eWeek tech writer Jason Brooks says in a new column that Apple's announcements at the recent Macworld Conference & Expo in San Francisco shows the company has moved "boldly and rationally forward." And he encourages the company to take even more assertive steps in offering alternatives to Microsoft.
"The hardware and software announcements at Macworld demonstrate that Steve and Co. are on the right track, playing to their strengths in product design and brand equity, and taking advantage of the open-source world to shore up their weaknesses," he writes.
He praises the Safari Web browser and Keynote presentation software. Will these products intensify the already-heated Apple-Microsoft rivalry? Brooks thinks so but notes that "the Redmond that recently vanquished the DOJ in court can't be expected to look out for Apple's interests." And if Microsoft gets so mad it decides to kill Office for the Mac, Brooks thinks Apple could release its own line of office applications. (Of course, others think that a lack of new version of Office for Mac OS X would be a major blow against Apple, especially in the business-enterprise markets).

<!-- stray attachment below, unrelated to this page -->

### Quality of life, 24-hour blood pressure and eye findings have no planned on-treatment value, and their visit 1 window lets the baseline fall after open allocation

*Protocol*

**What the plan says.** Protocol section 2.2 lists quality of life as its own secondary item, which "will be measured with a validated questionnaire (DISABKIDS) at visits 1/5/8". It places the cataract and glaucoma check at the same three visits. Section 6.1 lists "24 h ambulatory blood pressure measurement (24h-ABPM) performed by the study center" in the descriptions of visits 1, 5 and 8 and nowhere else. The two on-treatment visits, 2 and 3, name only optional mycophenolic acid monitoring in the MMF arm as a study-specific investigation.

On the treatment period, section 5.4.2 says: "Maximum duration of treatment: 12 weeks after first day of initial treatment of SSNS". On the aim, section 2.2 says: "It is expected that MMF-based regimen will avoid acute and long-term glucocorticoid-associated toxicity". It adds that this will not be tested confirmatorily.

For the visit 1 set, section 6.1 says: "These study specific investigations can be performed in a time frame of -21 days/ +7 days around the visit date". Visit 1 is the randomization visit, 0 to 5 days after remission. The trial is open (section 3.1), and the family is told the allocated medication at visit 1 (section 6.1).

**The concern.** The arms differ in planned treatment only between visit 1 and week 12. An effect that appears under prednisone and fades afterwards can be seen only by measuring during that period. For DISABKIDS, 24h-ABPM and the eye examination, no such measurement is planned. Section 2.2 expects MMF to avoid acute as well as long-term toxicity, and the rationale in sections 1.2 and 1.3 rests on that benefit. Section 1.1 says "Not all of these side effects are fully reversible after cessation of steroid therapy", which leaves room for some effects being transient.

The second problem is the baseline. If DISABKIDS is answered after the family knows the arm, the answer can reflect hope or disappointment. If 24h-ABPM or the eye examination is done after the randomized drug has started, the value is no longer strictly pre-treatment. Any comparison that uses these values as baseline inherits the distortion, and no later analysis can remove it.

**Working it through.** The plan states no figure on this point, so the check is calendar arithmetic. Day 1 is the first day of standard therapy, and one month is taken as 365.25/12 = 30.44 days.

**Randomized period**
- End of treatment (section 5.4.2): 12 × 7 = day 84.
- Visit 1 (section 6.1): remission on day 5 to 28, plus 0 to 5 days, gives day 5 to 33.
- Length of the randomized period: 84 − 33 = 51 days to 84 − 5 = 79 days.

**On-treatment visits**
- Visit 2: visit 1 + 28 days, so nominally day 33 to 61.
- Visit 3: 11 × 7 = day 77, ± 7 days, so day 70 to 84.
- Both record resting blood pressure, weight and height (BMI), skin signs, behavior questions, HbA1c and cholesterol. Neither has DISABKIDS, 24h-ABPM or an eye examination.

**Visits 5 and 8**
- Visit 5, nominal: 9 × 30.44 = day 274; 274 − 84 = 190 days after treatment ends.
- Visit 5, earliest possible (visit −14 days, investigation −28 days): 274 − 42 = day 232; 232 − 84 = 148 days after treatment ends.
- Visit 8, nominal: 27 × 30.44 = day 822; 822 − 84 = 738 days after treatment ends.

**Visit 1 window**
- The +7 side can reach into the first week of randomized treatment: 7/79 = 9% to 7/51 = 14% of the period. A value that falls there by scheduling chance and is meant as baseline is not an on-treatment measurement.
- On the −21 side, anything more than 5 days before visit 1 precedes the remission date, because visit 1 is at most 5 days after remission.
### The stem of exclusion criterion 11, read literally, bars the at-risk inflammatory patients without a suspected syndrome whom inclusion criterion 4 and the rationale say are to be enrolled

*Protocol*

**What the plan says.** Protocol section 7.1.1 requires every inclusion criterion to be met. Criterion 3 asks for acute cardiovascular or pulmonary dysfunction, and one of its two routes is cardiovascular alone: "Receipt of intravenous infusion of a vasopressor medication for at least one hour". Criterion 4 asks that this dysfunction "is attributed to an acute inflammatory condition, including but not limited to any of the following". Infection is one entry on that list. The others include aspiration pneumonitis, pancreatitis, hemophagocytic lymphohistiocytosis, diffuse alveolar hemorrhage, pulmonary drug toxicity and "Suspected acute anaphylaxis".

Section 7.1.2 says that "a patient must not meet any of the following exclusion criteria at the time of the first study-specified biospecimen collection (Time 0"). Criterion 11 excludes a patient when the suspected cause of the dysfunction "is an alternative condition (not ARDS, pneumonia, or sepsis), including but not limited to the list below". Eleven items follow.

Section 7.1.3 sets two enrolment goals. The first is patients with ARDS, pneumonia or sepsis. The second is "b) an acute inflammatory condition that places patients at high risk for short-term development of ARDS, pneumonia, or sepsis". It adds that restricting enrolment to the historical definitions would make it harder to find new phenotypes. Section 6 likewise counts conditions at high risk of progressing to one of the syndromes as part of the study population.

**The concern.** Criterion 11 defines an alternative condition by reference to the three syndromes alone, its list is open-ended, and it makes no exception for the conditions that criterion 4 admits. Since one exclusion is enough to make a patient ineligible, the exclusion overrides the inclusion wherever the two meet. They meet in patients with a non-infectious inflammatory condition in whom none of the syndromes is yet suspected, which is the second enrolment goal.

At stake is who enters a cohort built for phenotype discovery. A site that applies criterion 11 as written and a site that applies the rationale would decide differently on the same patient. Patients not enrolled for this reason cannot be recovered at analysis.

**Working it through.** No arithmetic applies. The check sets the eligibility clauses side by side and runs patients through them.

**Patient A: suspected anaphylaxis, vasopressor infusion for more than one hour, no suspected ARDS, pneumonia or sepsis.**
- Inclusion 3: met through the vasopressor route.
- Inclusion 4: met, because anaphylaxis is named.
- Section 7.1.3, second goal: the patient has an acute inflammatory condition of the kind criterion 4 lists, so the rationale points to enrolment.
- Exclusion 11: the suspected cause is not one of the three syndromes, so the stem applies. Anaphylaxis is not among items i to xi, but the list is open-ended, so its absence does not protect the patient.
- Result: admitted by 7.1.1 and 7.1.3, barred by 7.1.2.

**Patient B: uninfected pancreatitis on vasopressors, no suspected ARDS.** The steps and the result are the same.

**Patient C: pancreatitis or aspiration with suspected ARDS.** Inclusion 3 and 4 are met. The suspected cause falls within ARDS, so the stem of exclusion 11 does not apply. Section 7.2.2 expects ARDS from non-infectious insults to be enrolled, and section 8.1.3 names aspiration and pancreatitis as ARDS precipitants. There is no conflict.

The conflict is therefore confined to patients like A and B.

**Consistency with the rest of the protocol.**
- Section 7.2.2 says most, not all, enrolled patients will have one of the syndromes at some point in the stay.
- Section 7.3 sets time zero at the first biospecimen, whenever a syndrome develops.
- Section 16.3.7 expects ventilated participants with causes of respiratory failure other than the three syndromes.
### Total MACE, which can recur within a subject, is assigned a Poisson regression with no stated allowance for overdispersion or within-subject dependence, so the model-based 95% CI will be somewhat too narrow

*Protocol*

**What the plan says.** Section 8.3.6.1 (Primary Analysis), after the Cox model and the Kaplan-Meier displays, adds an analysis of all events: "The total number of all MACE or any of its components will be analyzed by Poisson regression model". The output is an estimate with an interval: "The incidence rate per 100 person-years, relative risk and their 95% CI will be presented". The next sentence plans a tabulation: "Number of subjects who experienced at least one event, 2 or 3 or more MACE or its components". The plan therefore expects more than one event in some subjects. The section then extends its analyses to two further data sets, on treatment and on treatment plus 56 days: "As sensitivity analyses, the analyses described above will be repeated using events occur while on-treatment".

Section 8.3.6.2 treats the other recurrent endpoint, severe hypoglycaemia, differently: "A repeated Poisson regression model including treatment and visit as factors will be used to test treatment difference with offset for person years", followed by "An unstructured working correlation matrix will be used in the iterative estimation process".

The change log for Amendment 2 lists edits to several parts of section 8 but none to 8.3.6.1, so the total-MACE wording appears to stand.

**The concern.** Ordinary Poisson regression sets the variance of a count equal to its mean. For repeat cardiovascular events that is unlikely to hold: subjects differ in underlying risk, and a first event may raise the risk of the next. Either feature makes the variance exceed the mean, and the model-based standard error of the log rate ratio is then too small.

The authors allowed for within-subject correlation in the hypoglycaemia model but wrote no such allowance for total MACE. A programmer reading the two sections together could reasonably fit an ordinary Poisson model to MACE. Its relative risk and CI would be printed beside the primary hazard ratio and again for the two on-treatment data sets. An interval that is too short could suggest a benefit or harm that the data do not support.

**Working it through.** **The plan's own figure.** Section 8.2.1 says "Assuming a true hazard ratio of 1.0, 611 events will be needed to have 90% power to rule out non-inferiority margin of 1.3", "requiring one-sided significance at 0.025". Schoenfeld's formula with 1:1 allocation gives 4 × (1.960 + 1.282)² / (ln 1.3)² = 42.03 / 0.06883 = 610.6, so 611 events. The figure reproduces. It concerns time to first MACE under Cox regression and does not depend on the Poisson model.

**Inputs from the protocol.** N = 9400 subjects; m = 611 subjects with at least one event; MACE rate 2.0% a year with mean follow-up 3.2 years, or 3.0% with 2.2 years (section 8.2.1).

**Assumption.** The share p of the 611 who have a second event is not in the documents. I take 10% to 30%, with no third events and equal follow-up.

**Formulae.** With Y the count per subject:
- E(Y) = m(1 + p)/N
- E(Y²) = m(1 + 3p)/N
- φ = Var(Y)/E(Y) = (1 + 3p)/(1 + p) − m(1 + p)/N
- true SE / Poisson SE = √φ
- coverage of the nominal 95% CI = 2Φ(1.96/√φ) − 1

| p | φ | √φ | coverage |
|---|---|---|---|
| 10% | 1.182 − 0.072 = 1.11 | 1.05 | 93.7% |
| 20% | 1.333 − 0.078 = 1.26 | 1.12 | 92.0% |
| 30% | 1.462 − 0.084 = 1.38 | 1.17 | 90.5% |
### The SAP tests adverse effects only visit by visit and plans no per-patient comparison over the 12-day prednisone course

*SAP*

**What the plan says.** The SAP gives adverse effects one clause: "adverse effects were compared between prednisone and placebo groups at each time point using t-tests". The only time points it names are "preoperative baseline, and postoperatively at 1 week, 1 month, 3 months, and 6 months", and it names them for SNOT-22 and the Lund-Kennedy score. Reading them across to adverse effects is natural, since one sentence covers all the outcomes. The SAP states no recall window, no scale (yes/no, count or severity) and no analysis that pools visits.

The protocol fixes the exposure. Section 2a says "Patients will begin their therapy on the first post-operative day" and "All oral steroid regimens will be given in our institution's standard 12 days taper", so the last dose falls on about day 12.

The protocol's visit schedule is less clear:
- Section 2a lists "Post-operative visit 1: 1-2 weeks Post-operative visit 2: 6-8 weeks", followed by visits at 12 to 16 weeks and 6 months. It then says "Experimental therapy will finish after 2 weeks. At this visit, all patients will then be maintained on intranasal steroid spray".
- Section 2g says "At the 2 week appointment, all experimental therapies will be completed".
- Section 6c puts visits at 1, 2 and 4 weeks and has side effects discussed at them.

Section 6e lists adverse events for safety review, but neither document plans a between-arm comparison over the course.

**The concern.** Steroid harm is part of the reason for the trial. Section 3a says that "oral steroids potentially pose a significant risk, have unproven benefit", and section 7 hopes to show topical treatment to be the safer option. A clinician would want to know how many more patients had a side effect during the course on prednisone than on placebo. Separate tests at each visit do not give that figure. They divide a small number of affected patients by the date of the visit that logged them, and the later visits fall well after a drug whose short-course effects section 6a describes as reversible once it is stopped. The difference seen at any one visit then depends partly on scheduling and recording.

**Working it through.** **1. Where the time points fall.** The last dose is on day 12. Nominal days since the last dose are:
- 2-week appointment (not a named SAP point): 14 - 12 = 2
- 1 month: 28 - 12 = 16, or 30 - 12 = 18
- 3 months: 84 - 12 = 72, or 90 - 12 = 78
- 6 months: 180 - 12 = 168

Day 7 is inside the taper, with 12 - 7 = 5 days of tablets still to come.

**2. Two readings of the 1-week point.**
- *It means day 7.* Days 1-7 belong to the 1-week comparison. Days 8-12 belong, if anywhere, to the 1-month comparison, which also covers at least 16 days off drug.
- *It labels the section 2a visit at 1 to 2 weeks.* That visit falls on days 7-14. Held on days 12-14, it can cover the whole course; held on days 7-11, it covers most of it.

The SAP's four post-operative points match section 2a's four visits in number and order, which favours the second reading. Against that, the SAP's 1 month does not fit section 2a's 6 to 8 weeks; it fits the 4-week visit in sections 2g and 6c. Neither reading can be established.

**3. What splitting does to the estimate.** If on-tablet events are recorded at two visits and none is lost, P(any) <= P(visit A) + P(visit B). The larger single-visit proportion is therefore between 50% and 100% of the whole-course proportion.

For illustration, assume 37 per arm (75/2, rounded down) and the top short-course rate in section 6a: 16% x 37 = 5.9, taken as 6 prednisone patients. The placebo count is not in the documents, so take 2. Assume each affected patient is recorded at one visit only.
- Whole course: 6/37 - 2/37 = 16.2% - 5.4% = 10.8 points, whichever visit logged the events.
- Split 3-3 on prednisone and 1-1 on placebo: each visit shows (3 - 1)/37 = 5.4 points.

The writer thinks Safari was pretty much a necessity for Apple, but thinks that it needs more user-friendly features such as tabbed browsing and continued improvement based on user feedback. Brooks also thinks that Apple should take the controversial step of porting Mac OS X to x86.
"I've written about this before, and been showered with objections. For instance, many will say that it's Apple's control of hardware and software that makes the Mac what it is, and that OS X running on a garden-variety Dell box can't substitute for a shiny new iMac," said Brooks. "That's certainly true, but I'd argue that those who buy the shiny new iMacs now will continue to buy them, and that OS X on x86 would only bring more users, such as do-it-yourselfers and business types, into the fold -- along with $129 or so per copy for Apple's coffers."
This story, "eWeek: Apple should continue to move boldly forward" was originally published by PCWorld.